It's a policy that works if it's needed, isn't a bad idea even if it's not, and is a good political move in either case relative to denying the existence of any kind of housing availability problem.
7. Perfect storm - Nouriel Roubini writes at The Guardian that policy makers have pulled all their rabbits out of the hat. He says stockpile baked beans (actually he doesn't but that's the tone of the piece)

Compared with 2008-2009, when policymakers had ample space to act, (monetary and fiscal authorities are running out of policy bullets or, more cynically, policy rabbits to pull out of their hats). Monetary policy is constrained by the proximity to zero interest rates and repeated rounds of quantitative easing. Indeed, economies and markets no longer face liquidity problems, but rather credit and insolvency crises. Meanwhile, unsustainable budget deficits and public debt in most advanced economies have severely limited the scope for further fiscal stimulus.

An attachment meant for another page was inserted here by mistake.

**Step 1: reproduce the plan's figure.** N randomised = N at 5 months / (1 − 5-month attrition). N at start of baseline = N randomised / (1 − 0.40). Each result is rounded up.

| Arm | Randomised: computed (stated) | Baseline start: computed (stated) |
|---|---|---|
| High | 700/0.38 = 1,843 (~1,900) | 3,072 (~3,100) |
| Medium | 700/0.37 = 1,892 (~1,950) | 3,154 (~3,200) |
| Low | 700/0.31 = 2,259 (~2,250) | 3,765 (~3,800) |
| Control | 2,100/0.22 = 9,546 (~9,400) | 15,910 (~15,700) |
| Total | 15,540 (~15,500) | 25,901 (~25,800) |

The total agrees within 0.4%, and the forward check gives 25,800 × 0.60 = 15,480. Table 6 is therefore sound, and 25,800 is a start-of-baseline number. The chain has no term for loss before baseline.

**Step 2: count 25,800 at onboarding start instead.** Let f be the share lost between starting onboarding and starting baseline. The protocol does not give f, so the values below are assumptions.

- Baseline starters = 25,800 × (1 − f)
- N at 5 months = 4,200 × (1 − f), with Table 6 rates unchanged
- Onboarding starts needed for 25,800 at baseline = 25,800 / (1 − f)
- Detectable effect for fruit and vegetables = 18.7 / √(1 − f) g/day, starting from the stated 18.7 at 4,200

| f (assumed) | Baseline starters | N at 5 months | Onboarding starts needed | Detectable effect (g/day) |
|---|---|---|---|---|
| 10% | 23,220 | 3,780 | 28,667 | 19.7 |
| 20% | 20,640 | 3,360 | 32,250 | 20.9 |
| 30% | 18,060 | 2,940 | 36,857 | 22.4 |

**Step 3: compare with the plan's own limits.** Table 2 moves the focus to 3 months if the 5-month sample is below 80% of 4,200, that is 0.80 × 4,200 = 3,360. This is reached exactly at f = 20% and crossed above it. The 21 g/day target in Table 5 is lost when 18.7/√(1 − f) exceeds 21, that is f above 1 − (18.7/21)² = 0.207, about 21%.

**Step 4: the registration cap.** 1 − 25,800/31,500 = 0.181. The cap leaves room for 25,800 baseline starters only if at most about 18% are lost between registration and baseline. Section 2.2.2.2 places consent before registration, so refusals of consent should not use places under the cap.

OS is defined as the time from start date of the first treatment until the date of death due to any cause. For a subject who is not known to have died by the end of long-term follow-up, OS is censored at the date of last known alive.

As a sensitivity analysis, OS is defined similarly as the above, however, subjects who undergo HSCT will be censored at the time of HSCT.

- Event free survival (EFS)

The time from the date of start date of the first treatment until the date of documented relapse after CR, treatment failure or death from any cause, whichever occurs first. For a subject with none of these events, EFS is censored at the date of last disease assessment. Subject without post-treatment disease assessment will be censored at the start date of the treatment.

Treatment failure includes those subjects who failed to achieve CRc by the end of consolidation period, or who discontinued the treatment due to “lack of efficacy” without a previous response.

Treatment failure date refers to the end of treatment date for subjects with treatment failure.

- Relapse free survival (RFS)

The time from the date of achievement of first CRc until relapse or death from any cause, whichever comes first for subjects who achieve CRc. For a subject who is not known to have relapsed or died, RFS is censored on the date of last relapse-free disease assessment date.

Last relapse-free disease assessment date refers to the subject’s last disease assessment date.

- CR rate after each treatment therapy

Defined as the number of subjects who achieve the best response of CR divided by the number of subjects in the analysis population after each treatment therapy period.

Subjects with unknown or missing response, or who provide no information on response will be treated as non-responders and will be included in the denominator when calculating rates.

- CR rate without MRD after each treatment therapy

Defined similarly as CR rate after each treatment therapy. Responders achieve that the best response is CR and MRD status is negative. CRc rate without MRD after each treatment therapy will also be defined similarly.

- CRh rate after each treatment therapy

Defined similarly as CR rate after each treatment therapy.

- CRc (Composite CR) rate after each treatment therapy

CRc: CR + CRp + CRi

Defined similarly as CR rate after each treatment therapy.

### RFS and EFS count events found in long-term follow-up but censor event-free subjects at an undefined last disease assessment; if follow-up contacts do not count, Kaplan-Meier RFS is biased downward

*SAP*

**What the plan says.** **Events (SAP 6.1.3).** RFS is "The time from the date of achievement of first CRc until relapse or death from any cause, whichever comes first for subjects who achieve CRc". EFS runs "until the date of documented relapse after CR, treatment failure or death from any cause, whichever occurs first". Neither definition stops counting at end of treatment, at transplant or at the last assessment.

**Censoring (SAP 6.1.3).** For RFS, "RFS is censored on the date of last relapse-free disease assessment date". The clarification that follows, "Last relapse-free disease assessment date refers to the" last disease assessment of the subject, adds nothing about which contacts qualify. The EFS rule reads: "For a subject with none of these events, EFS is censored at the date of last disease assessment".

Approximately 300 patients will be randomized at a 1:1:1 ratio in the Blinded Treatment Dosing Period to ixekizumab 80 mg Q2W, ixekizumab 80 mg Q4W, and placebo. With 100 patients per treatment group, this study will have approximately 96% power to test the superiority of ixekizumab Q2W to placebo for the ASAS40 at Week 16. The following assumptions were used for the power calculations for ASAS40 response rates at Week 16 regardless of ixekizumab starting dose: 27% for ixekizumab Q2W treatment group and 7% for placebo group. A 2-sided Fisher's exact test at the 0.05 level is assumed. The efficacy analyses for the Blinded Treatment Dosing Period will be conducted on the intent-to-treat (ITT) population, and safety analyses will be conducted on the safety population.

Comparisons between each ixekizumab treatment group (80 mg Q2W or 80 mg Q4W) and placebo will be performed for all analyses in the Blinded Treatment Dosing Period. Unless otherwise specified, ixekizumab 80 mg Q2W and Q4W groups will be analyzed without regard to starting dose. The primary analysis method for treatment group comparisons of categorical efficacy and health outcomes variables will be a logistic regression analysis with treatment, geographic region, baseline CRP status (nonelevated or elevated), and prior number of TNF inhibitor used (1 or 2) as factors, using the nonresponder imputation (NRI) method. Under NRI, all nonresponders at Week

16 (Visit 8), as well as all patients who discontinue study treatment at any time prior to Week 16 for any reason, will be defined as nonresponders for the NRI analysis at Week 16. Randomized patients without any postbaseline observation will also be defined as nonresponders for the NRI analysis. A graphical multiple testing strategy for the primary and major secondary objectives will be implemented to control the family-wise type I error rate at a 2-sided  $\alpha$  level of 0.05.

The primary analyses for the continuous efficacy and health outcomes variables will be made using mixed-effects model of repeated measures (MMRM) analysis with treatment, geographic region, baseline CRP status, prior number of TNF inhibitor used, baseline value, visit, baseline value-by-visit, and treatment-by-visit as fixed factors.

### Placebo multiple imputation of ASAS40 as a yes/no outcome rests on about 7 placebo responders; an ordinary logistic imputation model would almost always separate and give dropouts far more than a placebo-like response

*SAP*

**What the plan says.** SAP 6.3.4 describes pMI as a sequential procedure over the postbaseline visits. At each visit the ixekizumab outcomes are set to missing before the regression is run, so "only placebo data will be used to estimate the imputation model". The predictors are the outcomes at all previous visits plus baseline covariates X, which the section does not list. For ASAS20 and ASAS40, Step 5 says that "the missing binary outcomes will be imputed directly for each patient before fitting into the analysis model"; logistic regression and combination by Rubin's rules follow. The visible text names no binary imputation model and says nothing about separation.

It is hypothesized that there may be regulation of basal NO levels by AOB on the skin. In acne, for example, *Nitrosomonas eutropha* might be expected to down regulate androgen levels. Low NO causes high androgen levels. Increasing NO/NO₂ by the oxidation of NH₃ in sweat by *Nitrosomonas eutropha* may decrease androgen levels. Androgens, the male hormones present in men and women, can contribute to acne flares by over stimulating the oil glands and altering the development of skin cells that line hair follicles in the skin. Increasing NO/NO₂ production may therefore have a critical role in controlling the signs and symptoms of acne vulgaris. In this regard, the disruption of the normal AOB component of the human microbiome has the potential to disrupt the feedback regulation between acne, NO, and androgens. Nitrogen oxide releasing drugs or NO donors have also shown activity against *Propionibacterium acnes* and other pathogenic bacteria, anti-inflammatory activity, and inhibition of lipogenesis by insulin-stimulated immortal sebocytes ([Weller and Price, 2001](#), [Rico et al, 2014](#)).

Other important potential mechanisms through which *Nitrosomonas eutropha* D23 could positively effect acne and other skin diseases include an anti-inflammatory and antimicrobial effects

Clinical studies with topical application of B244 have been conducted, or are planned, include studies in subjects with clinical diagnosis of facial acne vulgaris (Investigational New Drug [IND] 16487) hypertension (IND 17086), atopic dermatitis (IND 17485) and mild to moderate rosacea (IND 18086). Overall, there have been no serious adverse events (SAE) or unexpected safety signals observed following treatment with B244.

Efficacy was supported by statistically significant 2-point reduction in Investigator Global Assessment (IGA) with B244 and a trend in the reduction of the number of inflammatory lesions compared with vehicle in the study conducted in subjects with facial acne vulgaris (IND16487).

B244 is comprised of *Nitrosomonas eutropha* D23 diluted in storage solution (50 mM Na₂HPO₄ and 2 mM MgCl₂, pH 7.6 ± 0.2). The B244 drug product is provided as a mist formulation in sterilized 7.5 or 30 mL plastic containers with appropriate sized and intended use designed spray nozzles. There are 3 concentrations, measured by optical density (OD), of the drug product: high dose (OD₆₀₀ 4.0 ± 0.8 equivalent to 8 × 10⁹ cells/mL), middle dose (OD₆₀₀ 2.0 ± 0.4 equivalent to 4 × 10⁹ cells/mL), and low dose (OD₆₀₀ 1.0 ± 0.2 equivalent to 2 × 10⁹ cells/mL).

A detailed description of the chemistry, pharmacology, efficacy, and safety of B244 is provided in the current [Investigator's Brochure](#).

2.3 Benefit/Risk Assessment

Using exchange rates to boost net exports is a zero-sum game at a time when private and public deleveraging is suppressing domestic demand in countries that are running current-account deficits and structural issues are having the same effect in surplus countries. After all, a weaker currency and better trade balance in some countries necessarily implies a stronger currency and a weaker trade balance in others.

Meanwhile, the ability to backstop, ring-fence, and bail out banks and other financial institutions is constrained by politics and near-insolvent sovereigns' inability to absorb additional losses from their banking systems. As a result, sovereign risk is now becoming banking risk. Indeed, sovereigns are dumping a larger fraction of their public debt onto banks' balance sheet, especially in the eurozone.